But there is hope. Continue reading

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Filed under American Heart Association, heart, heart attack, heart disease, living longer, longevity

A glass of water …

I just ran across this and thought you might enjoy it as much as I did. Sometimes simple things can be very beneficial to our health.

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Excess belly fat – Sign of high risk for heart attack or stroke

I have written about central obesity – excess belly fat – previously. You can find further details on my Page – How dangerous is a big belly?

Nearly two-thirds of people at high risk of heart disease and stroke have excess belly fat, according to results of the European Society of Cardiology (ESC) EUROASPIRE V survey presented today at the World Congress of Cardiology & Cardiovascular Health in Dubai, United Arab Emirates.

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Excess fat around the middle of the body (central obesity) is a marker of abnormal fat distribution. This belly fat is bad for the heart, even in people who are not otherwise overweight or obese.

Cardiovascular diseases are the leading cause of death in Europe. Each year in Europe there are more than 11 million new cases of cardiovascular disease and 3.9 million deaths caused by cardiovascular disease. Elimination of risk behaviours would prevent at least 80% of cardiovascular diseases.

The study also found that less than half (47%) of those on antihypertensive medication reached the blood pressure target of less than 140/90 mmHg (less than 140/85 mmHg in patients with self-reported diabetes). Among those taking lipid-lowering drugs, only 43% attained the LDL cholesterol target of less than 2.5 mmol/L. In addition, many participants not taking any antihypertensive and/or lipid-lowering therapy had elevated blood pressure and elevated LDL cholesterol. Among patients being treated for type 2 diabetes, 65% achieved the blood sugar target of glycated haemoglobin (HbA1c) less than <7.0%.

Professor Kornelia Kotseva, chair of the EUROASPIRE Steering Committee from Imperial College London, UK, said: “The survey shows that large proportions of individuals at high risk of cardiovascular disease have unhealthy lifestyle habits and uncontrolled blood pressure, lipids and diabetes.” Continue reading

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Filed under belly fat, bellyfat, central obesity, heart attack, heart disease, stroke

Shoveling snow is dangerous

REBLOGGING THIS IN CASE YOU MISSED IT.

One Regular Guy Writing about Food, Exercise and Living Past 100

I wanted to post this early to remind you about the nature of snow shoveling. The sight of snow can be a beautiful thing, but the nitty gritty of it is otherwise. Driving a car over snow is treacherous, ditto trying to navigate a bicycle. But the worst can be removing it. Shoveling snow is dangerous work.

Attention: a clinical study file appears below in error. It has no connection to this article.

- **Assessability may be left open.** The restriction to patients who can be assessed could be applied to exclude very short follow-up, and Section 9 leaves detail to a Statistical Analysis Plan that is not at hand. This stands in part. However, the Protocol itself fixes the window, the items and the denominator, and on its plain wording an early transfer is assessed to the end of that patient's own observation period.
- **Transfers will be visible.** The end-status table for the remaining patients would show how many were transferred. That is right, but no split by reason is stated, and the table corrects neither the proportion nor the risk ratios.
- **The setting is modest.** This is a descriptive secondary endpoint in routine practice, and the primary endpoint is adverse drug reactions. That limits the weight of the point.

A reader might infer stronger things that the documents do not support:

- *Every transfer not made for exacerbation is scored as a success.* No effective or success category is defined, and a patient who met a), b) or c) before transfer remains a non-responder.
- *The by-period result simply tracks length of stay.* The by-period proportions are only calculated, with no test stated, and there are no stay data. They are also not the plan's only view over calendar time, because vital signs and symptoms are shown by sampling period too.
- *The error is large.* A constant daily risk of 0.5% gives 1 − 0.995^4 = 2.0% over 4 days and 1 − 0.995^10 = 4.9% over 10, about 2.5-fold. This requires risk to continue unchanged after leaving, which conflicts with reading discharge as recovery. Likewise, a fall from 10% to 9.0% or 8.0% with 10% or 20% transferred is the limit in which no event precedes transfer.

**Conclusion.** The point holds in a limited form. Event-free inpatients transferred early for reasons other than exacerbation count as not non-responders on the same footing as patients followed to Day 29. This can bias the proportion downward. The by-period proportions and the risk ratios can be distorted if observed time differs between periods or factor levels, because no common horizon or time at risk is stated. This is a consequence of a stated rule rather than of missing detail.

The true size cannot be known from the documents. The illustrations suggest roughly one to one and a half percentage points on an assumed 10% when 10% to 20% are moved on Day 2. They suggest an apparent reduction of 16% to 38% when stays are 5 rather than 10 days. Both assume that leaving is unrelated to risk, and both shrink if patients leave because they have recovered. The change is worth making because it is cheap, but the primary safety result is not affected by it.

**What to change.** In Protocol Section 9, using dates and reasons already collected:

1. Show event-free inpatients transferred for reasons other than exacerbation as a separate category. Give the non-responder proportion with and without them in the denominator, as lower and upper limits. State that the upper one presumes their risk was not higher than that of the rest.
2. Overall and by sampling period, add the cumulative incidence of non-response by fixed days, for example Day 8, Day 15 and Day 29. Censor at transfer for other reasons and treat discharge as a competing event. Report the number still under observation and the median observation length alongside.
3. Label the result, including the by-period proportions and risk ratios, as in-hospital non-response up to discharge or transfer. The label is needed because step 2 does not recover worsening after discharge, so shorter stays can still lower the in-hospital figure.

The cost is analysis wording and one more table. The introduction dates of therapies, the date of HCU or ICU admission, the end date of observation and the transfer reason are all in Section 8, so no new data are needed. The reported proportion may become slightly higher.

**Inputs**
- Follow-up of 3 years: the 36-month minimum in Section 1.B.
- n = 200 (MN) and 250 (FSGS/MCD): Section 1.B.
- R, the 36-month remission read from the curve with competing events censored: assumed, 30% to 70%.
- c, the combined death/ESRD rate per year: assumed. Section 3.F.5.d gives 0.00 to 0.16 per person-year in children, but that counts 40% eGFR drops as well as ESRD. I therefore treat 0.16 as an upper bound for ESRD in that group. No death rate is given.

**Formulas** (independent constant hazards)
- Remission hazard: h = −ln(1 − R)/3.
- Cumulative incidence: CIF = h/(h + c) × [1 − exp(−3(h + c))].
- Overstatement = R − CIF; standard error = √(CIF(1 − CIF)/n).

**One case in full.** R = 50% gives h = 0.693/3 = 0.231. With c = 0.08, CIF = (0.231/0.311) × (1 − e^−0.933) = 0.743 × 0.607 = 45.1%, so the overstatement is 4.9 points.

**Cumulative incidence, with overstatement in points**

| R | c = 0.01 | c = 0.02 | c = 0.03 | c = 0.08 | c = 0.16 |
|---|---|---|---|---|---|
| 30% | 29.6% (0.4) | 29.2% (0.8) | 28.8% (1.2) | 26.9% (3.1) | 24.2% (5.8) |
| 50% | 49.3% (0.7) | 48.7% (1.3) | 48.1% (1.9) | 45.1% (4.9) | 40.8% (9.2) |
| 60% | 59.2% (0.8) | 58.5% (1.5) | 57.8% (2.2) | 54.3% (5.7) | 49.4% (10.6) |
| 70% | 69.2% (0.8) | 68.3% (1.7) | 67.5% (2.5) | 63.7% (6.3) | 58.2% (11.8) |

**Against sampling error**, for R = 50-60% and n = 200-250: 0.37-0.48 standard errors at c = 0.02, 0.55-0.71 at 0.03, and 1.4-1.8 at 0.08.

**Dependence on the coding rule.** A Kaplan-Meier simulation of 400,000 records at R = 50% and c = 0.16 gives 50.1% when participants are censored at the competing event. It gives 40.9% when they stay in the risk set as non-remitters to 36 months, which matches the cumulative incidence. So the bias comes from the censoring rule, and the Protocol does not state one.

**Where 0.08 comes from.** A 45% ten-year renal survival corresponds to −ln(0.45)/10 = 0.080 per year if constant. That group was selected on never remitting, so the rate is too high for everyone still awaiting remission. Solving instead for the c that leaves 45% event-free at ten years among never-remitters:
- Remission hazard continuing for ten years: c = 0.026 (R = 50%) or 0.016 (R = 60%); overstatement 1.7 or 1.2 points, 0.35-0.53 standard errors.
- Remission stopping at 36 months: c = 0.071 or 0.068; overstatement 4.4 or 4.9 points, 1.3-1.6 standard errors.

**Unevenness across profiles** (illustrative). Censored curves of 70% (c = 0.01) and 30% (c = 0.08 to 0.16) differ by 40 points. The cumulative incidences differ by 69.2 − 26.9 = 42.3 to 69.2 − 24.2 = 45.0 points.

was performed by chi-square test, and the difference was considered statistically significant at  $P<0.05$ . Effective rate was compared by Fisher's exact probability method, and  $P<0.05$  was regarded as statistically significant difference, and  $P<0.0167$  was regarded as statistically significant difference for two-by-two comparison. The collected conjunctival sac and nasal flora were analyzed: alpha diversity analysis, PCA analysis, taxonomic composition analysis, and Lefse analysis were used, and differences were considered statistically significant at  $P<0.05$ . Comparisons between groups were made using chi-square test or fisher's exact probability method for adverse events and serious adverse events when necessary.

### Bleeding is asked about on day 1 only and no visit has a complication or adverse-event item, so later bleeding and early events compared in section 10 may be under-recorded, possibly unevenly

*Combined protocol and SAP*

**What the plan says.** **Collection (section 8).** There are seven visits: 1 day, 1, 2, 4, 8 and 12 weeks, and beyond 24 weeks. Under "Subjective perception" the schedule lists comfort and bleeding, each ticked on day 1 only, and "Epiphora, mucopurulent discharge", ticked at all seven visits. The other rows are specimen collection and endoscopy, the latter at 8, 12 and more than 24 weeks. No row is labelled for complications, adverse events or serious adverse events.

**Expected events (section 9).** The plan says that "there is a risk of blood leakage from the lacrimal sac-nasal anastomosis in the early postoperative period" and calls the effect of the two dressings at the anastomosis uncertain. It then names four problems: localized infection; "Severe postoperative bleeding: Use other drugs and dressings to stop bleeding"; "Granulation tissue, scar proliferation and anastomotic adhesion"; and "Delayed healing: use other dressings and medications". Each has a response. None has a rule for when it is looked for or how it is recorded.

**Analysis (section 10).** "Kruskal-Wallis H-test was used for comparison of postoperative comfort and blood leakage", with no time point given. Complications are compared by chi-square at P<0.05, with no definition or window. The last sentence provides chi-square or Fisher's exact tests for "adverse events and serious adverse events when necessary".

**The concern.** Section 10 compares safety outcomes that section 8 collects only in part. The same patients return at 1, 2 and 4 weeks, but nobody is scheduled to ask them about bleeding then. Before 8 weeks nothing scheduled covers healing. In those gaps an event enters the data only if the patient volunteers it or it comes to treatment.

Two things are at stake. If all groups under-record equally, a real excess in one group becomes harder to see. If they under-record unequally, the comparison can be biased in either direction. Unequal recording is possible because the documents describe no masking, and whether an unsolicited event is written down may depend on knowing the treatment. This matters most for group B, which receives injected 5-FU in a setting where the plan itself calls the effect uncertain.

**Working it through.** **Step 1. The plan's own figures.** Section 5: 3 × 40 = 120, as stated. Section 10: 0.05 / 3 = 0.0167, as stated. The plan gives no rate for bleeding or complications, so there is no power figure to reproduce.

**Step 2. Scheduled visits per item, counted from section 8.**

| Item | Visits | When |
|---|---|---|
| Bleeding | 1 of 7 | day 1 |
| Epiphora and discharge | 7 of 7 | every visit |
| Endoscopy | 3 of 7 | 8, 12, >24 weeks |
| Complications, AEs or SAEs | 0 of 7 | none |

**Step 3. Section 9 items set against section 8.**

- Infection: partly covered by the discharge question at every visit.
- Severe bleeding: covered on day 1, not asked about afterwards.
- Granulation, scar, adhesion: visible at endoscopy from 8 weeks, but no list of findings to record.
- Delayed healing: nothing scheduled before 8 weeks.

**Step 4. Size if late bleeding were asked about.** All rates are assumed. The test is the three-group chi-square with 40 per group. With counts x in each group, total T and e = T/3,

While I strongly support calorie burning exercises to build up your cardiovascular system and other benefits, it is important to know your limits. If you are not currently working out or don’t consider yourself to be “in condition,” please think twice before you grab that snow shovel and race out to clear the walk.

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The American Journal of Emergency Medicine reported that more than 195,000 people were treated in U.S. Emergency Rooms for snow-shovel-related incidents from 1990 to 2006. This is an average of 11,500 individuals per…

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Is cooking oil safe? – Tufts

Is Cooking Oil Safe?

There are lots of ideas circulating about cooking oils and fats. Here is Tufts University Health and Nutrition Update on the subject of cooking oils.

Q. I heard that the heat from cooking makes oil dangerous. Is oil safe to cook with?

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A. “Oil is safe to cook with under usual conditions,” says Alice H. Lichtenstein, DSc, senior scientist at Tufts’ HNRCA and executive editor of Tufts Health & Nutrition Letter. “The primary concern I suspect your source was referring to is oxidation, a natural process that occurs when one molecule gives up an electron to another as part of a chemical reaction. The process creates free radicals, which can cause damage that could increase risk for problems such as heart attack, stroke, and cancer. Oils and oily foods (like nuts and whole grains) can oxidize over time, even without cooking. Exposure to light, heat, and air speed up this process. Keep oils in a cool, dark place, and store nuts, whole-grain flours, and fish-, nut-, and seed oils in the refrigerator to keep them fresh longer. Repeatedly-heated cooking oil has been found to have more signs of oxidation, so it’s best not to reuse cooking oil.”